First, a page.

Back To Top

Seoul left with tough task to move denuclearization talks forward

With the US and North Korea’s follow-up talks on denuclearization showing little progress, South Korea is left with the tough task of keeping up the momentum of dialogue and persuading both sides to meet each other halfway. 

Less than six weeks after the summit between the US and North Korea in Singapore, Washington is reportedly growing impatient with the pace of talks on denuclearization, while Pyongyang has accused Washington of making “gangster-like, unilateral demands.”

North Korea has stepped up criticism of South Korea for dragging its feet on implementing the agreement reached by the leaders of the Koreas at the April 27 summit. It also slammed Seoul for failing to make sufficient efforts to persuade the US to formally declare an end to the Korean War, calling for a more “active” role by South Korea.

“Given that the South Korean government also has an obligation to carry out what was agreed upon in the Panmunjom Declaration, it should not sit idle on the issue of declaring an end to the war,” Uriminzokkiri, the North’s English-language propaganda website, said Monday.

US President Donald Trump, on the other hand, has privately fumed at aides even as he publicly tweets about how well negotiations with North Korea are going, and has been asking for daily updates on the status of negotiations, the Washington Post reported. North Korean officials have canceled follow-up meetings and have not dismantled a missile testing facility that Trump said would be destroyed, according to the report.

The issue of declaring a formal end to the 1950-53 Korean War appears to be one of the major issues holding back talks between North Korea and the US.

North Korea has demanded the US, one of the signatories to the armistice, agree to declare a formal end to the war, which it views as the first step toward guaranteeing its regime security and building lasting peace on the peninsula.

If the US is unwilling to replace the armistice agreement with a peace treaty that would ensure the survival of the Kim Jong-un regime, Pyongyang will likely not proceed further with denuclearization talks, CNN reported, citing an official with close knowledge of North Korea’s position on the matter.

North Korea is also putting pressure on the US to begin lifting sanctions, believing it has done “so much” by freezing nuclear and missile testing, destroying one of its nuclear sites, and facilitating the upcoming repatriation of US service members’ war remains, according to the report.

The Trump administration appears to be reluctant to ease sanctions or declare an end to the war until the North takes concrete steps toward denuclearization amid a lack of progress on North Korea’s dismantling of nuclear weapons programs and growing skepticism in the US over the North’s sincerity.

As part of efforts to propel follow-up negotiations, South Korea sent its presidential security adviser Chung Eui-yong and top diplomat Kang Kyung-wha to the US last week. Chung and Kang met with their counterparts -- national security adviser John Bolton and Secretary of State Mike Pompeo, respectively.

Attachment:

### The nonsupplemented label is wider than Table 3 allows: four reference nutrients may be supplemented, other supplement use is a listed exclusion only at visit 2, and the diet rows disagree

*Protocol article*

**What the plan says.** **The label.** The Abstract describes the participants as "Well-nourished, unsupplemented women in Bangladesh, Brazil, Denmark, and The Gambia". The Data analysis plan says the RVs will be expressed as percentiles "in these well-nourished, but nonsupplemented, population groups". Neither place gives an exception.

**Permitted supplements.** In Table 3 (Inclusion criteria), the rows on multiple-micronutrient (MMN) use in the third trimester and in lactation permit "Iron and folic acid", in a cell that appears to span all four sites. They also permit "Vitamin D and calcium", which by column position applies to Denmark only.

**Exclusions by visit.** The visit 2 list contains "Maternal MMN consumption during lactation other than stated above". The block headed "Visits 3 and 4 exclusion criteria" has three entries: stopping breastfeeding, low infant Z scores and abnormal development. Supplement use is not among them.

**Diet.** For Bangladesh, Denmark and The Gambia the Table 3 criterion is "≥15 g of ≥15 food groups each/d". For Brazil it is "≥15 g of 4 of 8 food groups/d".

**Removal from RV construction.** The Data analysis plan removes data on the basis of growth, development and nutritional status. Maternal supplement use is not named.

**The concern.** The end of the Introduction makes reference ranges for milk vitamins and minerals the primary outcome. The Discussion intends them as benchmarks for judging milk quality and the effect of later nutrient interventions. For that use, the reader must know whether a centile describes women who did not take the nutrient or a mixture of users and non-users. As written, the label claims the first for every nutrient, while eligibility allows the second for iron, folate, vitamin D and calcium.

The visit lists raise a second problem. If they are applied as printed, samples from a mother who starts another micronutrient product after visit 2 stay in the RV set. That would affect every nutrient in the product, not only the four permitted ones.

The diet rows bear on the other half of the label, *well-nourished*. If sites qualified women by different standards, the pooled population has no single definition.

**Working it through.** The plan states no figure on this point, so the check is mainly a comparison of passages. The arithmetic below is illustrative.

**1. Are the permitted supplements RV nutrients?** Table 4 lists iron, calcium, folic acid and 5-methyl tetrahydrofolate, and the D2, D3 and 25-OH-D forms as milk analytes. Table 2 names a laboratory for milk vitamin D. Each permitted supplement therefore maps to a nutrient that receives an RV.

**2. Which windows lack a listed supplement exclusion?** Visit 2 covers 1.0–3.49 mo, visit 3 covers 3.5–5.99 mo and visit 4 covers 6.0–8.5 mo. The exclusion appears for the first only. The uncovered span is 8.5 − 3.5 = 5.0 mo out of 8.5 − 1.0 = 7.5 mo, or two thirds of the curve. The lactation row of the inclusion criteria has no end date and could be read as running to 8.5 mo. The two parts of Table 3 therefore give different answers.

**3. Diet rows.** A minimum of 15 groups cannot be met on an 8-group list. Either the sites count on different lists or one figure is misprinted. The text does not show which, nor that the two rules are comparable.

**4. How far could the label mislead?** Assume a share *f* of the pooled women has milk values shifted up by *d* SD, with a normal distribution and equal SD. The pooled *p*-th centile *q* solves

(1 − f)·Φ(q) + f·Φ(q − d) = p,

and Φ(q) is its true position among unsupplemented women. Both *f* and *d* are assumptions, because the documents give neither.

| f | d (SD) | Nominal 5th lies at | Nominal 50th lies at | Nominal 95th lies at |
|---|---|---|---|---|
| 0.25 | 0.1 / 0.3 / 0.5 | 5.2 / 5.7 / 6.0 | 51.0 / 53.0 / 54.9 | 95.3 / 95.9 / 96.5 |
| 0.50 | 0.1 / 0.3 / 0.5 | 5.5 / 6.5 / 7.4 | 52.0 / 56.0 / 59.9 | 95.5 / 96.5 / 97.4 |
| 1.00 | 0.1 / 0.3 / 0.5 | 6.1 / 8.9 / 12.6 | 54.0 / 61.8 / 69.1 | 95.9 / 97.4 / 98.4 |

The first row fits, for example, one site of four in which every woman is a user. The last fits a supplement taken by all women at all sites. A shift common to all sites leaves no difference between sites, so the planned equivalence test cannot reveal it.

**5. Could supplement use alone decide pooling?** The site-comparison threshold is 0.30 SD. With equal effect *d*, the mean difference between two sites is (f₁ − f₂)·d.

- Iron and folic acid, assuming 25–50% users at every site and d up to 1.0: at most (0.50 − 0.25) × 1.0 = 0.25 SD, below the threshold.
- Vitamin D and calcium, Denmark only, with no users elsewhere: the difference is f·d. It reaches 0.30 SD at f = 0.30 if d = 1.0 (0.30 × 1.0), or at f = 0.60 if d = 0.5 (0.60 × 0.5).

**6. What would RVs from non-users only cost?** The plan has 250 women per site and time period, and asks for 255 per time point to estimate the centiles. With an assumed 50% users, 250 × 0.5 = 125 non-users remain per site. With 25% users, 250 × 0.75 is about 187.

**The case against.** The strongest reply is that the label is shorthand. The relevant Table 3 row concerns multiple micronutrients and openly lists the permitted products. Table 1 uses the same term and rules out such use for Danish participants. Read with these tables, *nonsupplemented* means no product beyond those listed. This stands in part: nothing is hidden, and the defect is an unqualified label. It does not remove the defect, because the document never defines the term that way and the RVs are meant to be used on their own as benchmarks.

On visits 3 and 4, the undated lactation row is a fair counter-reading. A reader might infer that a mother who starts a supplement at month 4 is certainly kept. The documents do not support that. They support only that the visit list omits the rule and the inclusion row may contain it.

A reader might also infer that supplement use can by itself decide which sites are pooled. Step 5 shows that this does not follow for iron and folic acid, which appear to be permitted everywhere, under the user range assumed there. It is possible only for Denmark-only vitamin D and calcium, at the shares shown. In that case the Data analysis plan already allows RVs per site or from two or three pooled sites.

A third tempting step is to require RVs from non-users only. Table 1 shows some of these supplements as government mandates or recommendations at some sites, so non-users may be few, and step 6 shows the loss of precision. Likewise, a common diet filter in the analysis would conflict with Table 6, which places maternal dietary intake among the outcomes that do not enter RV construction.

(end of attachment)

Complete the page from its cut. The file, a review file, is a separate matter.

When asked whether the leaders of the two Koreas and the US would seek to declare an end to the war during their possible meeting on the sidelines of the UN General Assembly in September, Kang said Monday that it is difficult to talk about exactly when that would happen.

As the US and North Korea still remain far apart on what should come first, South Korea should focus on convincing North Korea to take tangible steps to denuclearize to move forward the momentum of dialogue, experts say.

“The vicious cycle of the past is repeating itself in that North Korea is making excuses not to take tangible steps to denuclearize and dragging out negotiations,” said Shin Beom-chul, a senior researcher at the Asan Institute for Policy Studies.

Seoul appears to be persuading Washington to accept Pyongyang’s demand for declaring an end to the war to further proceed with denuclearization talks, but it carries a risk of creating a crack in the Seoul-Washington alliance, he said.

“Rather than only focusing on persuading the US to accept the North’s demand, the South Korean government should also convince North Korea to take visible steps to denuclearize -- such as declaring its nuclear arsenal.”

More realistically, South Korea could persuade both North Korea and the US to take action simultaneously -- the approach suggested by the North.

“As North Korea and the US ask each other to take action first, what South Korea could do is lead them to take action simultaneously at their discretion,” said Kim Hyun-wook, a professor at the Korea National Diplomatic Academy. “I think that the US could declare an end to the Korean War, and North Korea could declare its nuclear weapons program and facilities.”

“I think it is the US that would pull out of negotiations, not North Korea. I think it is important to convince North Korea to take measures to dismantle its nuclear weapons program under the current circumstances.”

Korea Herald daum